Clear message, language impresses poetry judges
Nigerian-born poet tops 200 entries in Maya Angelou contest
By day, she’s a civil engineer who designs our city’s roads.
By night, she’s a gifted wordsmith and the founder of Rouge Poetry, a weekly soiree in Edmonton featuring spoken word and performance poetry.
Titilope Sonuga is the winner of the Edmonton Journal’s Maya Angelou poetry contest. She gets to meet the legendary American activist and writer on Thursday at the Winspear Centre.
“It feels pretty awesome,” Sonuga said Tuesday. She sent in her entry on the last day. “I assumed it went to someone else. I was very surprised.”
Sonuga, 27, spent her childhood in Lagos, Nigeria. At the age of 13, she immigrated to Canada with her parents and three older sisters. They chose Edmonton because they knew another family here. “It was kind of a shot in the dark,” she said, “a soft place to land.”
Poetry got its hooks in Sonuga when she was in Grade 10. An English teacher at Strathcona High School read one of young Titi’s poems and “her reaction to it was very strange,” the poet said. “She was very excited about it. And I thought, ‘hmmm, maybe I could do that again.’ ”
Sonuga studied engineering at the University of Alberta, graduating in 2008, but was also writing poetry. She wanted an outlet for her work. “I needed a place to go and read my poems, so I started the night downtown.”
By ‘the night,’ she means Rouge Poetry, which takes place every Tuesday at Rouge Lounge on 117th Street. The event took off and Sonuga enlisted friends to help out. Soon, they’d formed a poetry collective, Breath in Poetry, whose teams have won prizes at national events.
Sonuga’s first book, Down To Earth, won the 2011 Canadian Authors Association Emerging Writer Award.
Her winning poem, Mother Tongue, touches on the contest theme, survival, in a clever, evocative yet indirect way. “I don’t feel like I’ve actually gone through the perils and survived,” she said, “but I thought about the people who have, in order for me to live the life I live. I rode on the backs of people who gave up their lives for their freedom, and that’s where it came from.”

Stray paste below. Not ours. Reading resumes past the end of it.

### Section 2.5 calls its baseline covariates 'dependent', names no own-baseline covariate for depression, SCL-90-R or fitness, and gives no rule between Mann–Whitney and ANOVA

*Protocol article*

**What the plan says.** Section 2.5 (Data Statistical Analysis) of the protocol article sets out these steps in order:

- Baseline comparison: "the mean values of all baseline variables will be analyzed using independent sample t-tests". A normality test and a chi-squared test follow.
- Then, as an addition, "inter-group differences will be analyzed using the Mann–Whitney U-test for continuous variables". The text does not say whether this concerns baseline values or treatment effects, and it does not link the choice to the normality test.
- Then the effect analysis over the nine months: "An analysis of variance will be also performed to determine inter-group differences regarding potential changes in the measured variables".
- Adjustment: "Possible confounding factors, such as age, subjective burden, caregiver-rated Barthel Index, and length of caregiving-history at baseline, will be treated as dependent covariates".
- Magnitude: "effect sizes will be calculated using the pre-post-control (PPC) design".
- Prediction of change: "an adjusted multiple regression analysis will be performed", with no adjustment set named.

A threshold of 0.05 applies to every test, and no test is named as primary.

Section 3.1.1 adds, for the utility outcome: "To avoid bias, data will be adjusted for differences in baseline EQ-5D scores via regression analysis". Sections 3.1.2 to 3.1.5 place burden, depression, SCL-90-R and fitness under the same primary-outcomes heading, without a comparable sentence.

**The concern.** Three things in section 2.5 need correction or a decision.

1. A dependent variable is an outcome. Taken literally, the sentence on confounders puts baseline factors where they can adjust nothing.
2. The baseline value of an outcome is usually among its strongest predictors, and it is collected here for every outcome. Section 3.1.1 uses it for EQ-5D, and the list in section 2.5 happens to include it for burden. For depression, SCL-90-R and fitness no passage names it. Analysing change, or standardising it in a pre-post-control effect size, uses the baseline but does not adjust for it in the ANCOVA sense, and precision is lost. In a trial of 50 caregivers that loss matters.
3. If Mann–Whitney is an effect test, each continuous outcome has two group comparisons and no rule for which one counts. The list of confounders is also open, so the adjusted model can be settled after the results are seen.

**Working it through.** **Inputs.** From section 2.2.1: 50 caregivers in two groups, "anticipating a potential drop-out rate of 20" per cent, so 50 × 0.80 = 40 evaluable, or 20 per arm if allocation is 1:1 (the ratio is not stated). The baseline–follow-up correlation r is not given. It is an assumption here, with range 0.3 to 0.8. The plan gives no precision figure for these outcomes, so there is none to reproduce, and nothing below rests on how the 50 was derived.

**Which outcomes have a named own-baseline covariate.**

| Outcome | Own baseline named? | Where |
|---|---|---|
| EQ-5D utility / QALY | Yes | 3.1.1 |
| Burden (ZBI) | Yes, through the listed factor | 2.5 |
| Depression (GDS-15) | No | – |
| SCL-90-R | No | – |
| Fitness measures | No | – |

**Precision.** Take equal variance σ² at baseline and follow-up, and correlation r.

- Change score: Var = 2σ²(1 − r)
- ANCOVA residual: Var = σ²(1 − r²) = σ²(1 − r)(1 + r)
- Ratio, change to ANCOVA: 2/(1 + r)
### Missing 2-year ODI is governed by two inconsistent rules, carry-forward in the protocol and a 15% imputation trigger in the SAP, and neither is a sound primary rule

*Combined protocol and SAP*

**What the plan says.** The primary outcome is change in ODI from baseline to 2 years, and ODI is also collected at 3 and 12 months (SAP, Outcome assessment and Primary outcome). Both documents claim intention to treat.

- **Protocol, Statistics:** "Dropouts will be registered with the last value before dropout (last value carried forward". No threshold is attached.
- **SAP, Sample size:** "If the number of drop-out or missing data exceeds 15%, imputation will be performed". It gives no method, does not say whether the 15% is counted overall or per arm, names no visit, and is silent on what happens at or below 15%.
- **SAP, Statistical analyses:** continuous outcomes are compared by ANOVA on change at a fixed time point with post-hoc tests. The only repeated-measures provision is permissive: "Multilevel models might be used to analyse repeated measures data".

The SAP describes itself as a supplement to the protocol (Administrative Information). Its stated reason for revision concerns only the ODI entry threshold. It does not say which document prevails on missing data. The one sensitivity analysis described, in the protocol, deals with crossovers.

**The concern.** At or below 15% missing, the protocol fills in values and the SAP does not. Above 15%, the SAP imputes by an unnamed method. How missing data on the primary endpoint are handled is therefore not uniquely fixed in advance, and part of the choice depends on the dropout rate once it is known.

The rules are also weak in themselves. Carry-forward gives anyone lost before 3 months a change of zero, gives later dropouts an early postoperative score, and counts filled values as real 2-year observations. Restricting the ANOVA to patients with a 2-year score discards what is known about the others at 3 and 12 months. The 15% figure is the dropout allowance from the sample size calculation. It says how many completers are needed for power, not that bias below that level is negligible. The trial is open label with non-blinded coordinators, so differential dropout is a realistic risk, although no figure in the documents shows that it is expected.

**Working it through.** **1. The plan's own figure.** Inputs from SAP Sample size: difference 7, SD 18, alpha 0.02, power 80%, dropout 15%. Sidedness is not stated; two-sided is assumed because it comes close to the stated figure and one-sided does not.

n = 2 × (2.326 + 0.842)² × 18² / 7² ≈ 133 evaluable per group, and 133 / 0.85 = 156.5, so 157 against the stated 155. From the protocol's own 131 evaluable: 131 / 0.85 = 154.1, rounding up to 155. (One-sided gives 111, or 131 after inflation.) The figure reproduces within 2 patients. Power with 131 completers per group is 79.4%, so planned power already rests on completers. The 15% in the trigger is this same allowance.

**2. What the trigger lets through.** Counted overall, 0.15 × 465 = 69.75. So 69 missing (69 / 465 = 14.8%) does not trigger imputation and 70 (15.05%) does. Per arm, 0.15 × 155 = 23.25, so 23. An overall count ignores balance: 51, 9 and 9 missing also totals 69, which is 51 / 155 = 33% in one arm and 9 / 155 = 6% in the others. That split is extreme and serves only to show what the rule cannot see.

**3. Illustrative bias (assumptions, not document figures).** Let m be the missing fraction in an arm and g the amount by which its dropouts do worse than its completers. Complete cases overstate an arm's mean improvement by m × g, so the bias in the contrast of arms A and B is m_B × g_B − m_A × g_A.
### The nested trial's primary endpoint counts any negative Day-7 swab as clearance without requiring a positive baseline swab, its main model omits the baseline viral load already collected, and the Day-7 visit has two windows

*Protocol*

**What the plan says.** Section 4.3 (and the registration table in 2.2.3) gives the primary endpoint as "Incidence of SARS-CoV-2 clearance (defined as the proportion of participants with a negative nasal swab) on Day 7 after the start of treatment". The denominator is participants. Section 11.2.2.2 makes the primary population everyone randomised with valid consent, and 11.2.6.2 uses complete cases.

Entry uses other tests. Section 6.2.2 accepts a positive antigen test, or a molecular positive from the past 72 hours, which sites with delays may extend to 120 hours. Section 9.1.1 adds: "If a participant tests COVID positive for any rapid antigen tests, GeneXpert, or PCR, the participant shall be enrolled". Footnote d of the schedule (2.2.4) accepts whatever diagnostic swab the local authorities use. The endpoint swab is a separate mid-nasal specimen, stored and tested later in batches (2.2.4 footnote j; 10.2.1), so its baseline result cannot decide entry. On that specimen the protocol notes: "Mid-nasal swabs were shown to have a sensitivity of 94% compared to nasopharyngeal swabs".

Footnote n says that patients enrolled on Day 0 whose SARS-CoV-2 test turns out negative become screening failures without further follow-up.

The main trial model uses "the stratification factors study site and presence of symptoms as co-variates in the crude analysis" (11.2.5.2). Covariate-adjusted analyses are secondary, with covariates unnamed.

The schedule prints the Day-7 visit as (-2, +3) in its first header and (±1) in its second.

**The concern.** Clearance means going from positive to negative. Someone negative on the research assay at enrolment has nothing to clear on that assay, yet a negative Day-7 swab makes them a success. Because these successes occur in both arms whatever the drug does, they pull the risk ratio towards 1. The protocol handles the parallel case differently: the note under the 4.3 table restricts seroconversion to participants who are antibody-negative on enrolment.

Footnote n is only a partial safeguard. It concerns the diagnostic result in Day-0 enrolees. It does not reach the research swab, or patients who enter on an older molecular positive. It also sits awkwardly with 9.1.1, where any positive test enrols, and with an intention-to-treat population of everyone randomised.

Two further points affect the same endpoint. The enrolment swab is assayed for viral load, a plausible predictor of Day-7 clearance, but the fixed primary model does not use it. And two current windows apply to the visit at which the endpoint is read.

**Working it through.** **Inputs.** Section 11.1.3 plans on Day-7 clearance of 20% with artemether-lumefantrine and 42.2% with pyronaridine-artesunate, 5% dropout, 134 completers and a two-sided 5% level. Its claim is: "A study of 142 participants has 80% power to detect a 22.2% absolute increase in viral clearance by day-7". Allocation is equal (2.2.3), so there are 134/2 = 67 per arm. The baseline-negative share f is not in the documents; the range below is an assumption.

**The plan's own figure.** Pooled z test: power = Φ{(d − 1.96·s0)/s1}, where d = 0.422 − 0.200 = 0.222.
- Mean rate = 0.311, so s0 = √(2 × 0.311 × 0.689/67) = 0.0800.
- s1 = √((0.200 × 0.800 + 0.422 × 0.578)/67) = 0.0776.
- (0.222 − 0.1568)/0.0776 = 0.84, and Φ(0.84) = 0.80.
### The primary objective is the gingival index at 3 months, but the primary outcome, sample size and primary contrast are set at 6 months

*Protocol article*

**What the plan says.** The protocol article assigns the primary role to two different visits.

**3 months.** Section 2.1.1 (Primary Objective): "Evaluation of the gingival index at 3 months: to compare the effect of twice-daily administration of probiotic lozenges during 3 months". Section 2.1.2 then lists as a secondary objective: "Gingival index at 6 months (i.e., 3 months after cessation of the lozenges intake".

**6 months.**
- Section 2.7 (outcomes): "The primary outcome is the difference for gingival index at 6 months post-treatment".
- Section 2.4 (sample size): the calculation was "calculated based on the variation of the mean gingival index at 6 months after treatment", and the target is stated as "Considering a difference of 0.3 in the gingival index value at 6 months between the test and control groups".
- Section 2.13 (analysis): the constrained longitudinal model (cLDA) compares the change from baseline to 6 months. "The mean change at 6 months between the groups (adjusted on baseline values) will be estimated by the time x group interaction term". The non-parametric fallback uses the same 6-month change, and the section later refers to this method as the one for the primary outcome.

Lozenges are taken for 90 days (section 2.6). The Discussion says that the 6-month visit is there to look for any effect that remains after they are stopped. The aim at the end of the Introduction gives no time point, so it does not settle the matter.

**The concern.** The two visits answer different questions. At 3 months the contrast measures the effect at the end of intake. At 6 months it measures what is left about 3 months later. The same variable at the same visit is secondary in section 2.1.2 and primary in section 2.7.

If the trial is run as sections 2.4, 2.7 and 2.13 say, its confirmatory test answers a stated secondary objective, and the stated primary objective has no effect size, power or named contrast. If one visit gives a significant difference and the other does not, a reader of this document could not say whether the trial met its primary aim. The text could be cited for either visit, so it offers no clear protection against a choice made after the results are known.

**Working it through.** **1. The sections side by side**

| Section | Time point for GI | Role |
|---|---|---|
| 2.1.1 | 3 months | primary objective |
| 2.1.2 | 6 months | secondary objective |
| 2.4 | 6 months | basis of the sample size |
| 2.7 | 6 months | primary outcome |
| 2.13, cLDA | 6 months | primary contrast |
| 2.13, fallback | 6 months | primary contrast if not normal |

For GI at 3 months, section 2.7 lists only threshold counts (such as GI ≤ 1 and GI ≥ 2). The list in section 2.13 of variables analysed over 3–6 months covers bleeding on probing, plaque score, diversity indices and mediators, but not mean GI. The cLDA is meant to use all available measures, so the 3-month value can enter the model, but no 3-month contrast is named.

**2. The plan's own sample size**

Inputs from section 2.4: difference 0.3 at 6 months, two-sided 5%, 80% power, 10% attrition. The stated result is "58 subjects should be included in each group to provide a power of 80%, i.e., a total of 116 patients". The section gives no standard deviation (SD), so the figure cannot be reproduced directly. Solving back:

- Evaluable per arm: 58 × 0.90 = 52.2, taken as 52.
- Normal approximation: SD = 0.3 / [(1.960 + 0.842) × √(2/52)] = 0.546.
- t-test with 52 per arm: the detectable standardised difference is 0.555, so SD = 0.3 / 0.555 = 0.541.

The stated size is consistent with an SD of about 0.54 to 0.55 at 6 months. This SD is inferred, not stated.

In Mother Tongue, she wrote: “I am stitched together / by the hands of the / village that raised me / kept whole by all of their best intentions / cloaked in the impossibility of dreams / my every breath / is proof of the miraculous.”
St. Albert poet Sandra Mooney-Ellerbeck came second in our contest with her poem, Imprints. She receives two tickets to Angelou’s talk at the Winspear.
The Journal received more than 200 entries to its poetry contest. The subject matter on the theme of survival was compelling and diverse, from a farmer eking out his living on the land to Wayne Gretzky leaving the City of Champions. Among the entrants was a U of A Hospital nurse writing a tribute to a surgeon suffering from ALS, a parent writing about a daughter who died at 31, a mother writing about a son’s meth addiction.
The contest judges, Jenna Butler and Alexis Kienlen, are both young published poets living in Edmonton. Butler and Kienlen judged blindly and used a qualitative approach in assessing the entries. “We didn’t use a points system, but judged based on creativity, interpretation of the theme, poetic structure, word choice, imagery and flow, mastery of language and whether or not the poem evoked something emotional in us,” Kienlen said. “Poems that made us feel something rated highly.”
Each was delighted to learn they’d picked a poem by Sonuga once her name was revealed after the judging.
“I’ve heard Titi once or twice during her spoken word performances and have always found her a powerful stage presence,” Butler noted. “Learning that this piece was actually hers only confirms her strength as a writer, in my mind.”
“She did an amazing reading at the Poetry festival a couple years ago,” Kienlen added. “It was the first time that her parents and relatives had come to see her read. She read a poem about their decision to leave Nigeria for a better life in Canada. She was crying, her family was crying and everyone else in the audience started crying. It was one of the most powerful and moving readings I’ve ever seen.”
Of Sonuga’s winning poem, the judges said: “The writing succeeds very well in reaching out from the personal to the universal, and the language is excellent. Although it is a dark poem with a strong feeling of mystery to it, it holds a lot of hope. There’s a clear message in this poem; it’s not messy or muddled.”
Of Mooney-Ellerbeck’s poem, Imprints, the judges said they liked the imagery, powerful last line and repetition. “The lines and images flowed logically and seamlessly,” they noted.
The other eight poets to make the Top 10 are: Mary Woodbury, Jenny Berard, Anushka Ataullahjan, Gayle Simonson, Jenifer Ast, Vicki Pickard, Marjorie Zelent and David Brydges. All of them are from the Edmonton area, with the exception of Brydges, who hails from Cobalt, Ont. Their poems can be found at edmontonjournal. com/entertainment.
Edmonton poet Titilope Sonuga is the winner of the Edmonton Journal’s Maya Angelou poetry contest.